During 2014, my husband and I went for riding lessons in the suburb of Box Hill, some 42 kilometres (approx. 26 miles) north-west of Sydney in the Hills District region. Once a month, we would pack up our riding gear into the boot of our SUV and make the 2-hour drive from home to the rural outskirts of Sydney.
Our riding instructor, Sandy was a trim, agile woman in her late sixties. She still competed in the local gymkhanas and was sometimes called upon to be a competition judge herself. One of my work colleagues, who was learning the finer points of dressage from her, had directed us her way. Lessons with Sandy included the benefit of her dry wit, keen eye for detail, patience and a no-nonsense approach to horses. "Be firm, but kind", that was her motto.
Sandy was well-respected in the local equestrian community and stabled several horses for other owners on her property. They would let her use their horses for the occasional lesson as it kept their horses exercised and accustomed to being ridden. We learnt the correct way to approach a horse that was several times our size without startling it, adjust the length of the stirrups, the proper way to put a bridle onto a horse and to check if the girth is secure on the saddle. On windy days, when the horses were a bit skittish at every fluttering leaf, we practiced tying knots to secure a horse to the railing, how to get a horse to raise its hoof so we could check for stones and use a currycomb to groom a horse (the horses loved this part).
We loved our monthly hour-long sessions. Shoulders down, back straight, eyes front, heels down, toes pointed straight-and-forward in the stirrups. Sandy would laugh at how I found it easier to keep my seat without stirrups. She made us do that at the start of each lesson to ensure that we focused on our balance. I usually rode Jessie, a pretty red chestnut mare about fifteen hands high. She was easy to mount with the help of a tree stump. But I found her trotting rather choppy and it took a few tries before I could get into sync with her gait. I just wasn't very good at trotting.
Ellie was my husband's regular mount and she was a sweet-natured Aussie draught (draft) horse. I think she had some Clydesdale (like the Budweiser ad) or Shire, crossbred with a bit of Thoroughbred thrown in. She was a big beautiful girl, with a dark glossy bay coat, about 19 hands and taller than his 6' 2" build.
One day, while Jessie was away with her owner, my husband and I had to share Ellie for the day. After dainty little Jessie, Ellie was HUGE to me. As I'm only 5'1", she towered high above me. I needed to climb up the 2 steps on a proper mounting block just to get into the saddle.
It was strange at first sitting astride Ellie; I felt very, very far from the ground. Her back was much broader than I was used to and my legs didn't quite wrap around her sides. Still, Sandy insisted I had to do my usual circuit around the paddock, hands on head, feet out of stirrups. Sandy held the lunge rope to lead the horse around - it was safe enough.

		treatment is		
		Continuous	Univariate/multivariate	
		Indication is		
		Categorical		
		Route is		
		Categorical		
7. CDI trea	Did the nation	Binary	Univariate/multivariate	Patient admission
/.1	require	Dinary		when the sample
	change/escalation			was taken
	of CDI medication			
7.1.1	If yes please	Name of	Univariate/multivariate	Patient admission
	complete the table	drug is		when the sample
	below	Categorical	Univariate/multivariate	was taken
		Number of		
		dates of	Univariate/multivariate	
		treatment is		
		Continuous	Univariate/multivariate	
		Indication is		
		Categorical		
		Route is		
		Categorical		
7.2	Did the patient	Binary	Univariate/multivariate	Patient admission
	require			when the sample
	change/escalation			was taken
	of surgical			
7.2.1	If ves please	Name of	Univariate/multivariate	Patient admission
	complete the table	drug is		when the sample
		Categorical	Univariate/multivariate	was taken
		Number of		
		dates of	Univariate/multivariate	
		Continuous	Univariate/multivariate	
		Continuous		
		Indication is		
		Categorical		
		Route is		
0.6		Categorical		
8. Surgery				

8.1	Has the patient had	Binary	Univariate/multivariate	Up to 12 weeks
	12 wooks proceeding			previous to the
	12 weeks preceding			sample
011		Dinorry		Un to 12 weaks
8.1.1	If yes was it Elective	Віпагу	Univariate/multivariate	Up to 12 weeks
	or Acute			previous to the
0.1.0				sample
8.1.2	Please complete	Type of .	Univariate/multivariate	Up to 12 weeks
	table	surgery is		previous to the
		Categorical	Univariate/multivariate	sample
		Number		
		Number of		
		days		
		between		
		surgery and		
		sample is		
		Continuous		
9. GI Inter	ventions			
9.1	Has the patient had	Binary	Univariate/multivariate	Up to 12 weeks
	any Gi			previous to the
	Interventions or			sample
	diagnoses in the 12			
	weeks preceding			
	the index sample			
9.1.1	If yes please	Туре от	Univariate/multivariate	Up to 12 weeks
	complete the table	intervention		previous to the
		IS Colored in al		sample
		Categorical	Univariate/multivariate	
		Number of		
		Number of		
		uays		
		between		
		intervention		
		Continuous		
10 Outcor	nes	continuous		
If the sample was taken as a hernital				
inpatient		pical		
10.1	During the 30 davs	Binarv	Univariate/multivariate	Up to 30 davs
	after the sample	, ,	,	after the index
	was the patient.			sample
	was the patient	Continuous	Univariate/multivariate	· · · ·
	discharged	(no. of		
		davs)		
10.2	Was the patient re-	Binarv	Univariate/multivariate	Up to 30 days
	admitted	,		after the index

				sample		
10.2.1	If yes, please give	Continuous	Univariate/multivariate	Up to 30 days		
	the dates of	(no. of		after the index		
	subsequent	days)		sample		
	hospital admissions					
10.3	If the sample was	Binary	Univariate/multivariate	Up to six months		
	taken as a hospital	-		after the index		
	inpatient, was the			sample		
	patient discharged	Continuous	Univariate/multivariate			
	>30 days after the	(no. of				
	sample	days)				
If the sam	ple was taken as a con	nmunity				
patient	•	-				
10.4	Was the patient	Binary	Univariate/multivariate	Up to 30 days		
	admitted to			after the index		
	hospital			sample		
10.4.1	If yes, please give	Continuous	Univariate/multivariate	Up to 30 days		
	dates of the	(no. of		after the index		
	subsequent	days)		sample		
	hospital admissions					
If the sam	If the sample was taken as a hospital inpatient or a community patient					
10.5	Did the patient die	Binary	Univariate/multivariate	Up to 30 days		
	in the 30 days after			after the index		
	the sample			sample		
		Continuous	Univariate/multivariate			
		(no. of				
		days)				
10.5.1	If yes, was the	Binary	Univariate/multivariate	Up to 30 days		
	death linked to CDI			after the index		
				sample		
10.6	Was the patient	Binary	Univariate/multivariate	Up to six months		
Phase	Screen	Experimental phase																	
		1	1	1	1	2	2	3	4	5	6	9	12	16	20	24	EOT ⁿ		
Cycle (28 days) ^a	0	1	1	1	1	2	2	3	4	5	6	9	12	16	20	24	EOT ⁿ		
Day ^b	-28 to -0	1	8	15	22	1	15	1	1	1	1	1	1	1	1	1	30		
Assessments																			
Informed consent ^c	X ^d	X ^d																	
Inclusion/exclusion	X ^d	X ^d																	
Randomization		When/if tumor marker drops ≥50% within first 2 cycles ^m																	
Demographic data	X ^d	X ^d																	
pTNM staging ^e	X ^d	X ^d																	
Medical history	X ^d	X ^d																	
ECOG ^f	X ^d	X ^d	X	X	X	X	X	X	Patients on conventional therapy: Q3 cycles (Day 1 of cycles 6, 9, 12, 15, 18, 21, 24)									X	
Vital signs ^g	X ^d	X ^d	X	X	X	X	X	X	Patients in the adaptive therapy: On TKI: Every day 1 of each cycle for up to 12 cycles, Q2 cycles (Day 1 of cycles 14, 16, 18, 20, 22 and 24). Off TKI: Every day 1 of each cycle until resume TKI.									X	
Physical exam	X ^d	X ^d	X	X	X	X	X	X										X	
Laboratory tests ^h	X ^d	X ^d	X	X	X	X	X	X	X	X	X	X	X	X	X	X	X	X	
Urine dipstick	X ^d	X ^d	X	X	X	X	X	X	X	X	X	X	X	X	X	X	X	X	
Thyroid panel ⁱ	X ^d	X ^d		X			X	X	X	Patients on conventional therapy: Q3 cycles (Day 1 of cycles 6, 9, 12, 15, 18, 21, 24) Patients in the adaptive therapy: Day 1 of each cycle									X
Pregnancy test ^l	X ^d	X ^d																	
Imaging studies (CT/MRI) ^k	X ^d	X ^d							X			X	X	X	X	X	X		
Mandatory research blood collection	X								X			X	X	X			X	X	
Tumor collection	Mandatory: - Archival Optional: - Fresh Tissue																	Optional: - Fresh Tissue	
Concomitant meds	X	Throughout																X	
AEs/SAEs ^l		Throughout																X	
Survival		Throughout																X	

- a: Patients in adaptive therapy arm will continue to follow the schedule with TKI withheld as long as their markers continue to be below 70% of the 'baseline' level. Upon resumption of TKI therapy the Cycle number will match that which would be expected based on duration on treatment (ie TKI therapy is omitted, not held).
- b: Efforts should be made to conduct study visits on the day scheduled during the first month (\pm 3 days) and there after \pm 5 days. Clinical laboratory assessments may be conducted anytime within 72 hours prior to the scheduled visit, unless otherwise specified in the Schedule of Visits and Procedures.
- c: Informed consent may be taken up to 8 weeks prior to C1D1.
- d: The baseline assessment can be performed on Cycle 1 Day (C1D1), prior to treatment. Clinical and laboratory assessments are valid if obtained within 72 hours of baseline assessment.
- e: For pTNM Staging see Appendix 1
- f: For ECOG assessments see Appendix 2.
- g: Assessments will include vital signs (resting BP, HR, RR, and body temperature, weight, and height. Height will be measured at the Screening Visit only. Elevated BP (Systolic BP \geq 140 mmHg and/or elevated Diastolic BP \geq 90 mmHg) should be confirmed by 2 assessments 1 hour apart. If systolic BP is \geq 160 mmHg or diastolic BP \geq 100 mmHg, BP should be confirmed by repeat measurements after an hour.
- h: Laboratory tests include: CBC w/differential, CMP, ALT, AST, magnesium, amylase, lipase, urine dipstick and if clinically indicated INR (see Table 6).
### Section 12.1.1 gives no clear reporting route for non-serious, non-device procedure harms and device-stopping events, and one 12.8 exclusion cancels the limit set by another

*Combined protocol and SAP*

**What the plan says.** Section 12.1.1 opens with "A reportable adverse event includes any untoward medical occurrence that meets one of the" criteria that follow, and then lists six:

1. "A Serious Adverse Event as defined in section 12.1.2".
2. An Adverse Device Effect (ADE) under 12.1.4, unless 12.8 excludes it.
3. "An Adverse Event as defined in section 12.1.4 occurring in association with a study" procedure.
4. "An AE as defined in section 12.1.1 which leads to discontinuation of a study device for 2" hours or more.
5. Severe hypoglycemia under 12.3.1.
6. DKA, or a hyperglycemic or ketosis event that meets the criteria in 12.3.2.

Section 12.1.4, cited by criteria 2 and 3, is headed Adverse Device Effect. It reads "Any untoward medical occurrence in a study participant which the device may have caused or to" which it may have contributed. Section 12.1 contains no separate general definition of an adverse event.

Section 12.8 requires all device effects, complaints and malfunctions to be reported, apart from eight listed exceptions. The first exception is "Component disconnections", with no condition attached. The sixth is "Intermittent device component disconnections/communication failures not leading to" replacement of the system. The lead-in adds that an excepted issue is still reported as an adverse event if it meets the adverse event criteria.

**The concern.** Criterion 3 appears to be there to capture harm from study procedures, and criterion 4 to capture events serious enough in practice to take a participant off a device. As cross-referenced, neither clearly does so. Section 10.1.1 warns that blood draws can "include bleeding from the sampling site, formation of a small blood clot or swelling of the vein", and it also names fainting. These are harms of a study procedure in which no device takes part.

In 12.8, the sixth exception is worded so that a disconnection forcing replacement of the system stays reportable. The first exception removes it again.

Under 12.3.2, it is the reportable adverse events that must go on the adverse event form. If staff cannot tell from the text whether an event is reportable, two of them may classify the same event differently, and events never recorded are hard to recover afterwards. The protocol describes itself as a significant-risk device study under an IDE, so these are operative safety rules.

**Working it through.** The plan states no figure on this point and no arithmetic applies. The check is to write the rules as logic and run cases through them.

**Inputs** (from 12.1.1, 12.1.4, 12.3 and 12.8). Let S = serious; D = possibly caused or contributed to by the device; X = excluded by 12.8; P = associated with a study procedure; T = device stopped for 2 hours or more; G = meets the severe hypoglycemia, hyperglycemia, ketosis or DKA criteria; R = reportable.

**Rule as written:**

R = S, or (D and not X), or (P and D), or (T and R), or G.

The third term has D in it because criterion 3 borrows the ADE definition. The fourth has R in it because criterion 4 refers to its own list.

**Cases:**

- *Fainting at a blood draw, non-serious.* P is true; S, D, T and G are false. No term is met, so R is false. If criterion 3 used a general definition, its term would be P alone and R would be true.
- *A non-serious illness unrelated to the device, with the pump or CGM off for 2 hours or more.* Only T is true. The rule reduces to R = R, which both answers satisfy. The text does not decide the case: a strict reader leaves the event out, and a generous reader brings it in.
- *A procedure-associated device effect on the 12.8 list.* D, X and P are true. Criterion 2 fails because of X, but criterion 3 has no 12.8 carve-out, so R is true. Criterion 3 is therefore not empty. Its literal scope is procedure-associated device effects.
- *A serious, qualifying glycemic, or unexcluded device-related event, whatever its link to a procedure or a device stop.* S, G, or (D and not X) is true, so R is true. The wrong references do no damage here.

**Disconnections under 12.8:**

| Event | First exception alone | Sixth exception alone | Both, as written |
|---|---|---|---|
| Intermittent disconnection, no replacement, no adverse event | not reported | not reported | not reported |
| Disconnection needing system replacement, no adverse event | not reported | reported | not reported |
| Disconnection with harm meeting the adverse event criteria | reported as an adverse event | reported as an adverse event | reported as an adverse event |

After a while, I felt really comfortable on Ellie and began to enjoy myself. Her stride was long, flowing and smooth. It was like sitting in an armchair, while being moved around. I closed my eyes and let myself settle into an easy rhythm, moving with the swaying gait of the horse.
Sandy was quite pleased with my progress that day. She said that my seat had improved and my back was nice and straight. I preened a little at that. Our riding instructor doled out praise with a sparing hand. If she was happy - that was rare and good.
When my lesson ended for the day, Sandy asked my husband to stand next to Ellie and help me dismount. It is the usual practice to dismount from the left. But for some reason, he stationed himself on the right side of the horse. I hadn't heard what Sandy said, so I didn't realise that he was meant to be there for me.
Before either of them could stop me, I swung my right leg over Ellie's rump, took my left foot out from the stirrup iron and promptly released my hold from the pommel of the saddle -
It was a long, loong, looong way down.
A strange calm settled over me and I heard a quiet voice in my head reminding me to stay calm and relax. I breathed in deeply, exhaled again slowly and a curious melting sensation went over my limbs. It was as if my body suddenly went "boneless".
Remember the expression: "Time seemed to stand still"? Those seconds felt as if they stretched like a rubber band into several minutes. It seemed to take a fair while to touch the ground.
At length, I landed on the hard-packed sand of the riding paddock. My right shoulder took the main impact of my bone-jarring fall.
Two pairs of dark hairy hooves as large as saucers appeared right in front of my startled eyes. I distinctly heard the urgent command: "MOVE!"
Without thinking twice about it, I tucked my arms and legs into a ball and immediately rolled away. A moment later, those great iron-shod hooves stamped restlessly with a resounding thud-THUMP.
My husband and Sandy frantically rushed up. Sandy quickly secured Ellie while I took my husband's offered hand. I got to my wobbly feet and gingerly checked that all my parts were still in one piece. A fall like that, when a person's on the wrong side of 50 years, was not to be taken lightly.
My right shoulder ached. I carefully rotated the joint. To my relief, there seemed to be no problem with movement. Sandy and my husband were fully expecting that I would have suffered a sprained or fractured limb.
'It's a miracle,' they both declared to me.
As I rubbed my sore shoulder, I ruefully thought of the proverb warning us that pride and a haughty spirit go before a fall. But still, I was fortunate that a caring spirit had been watching out for me.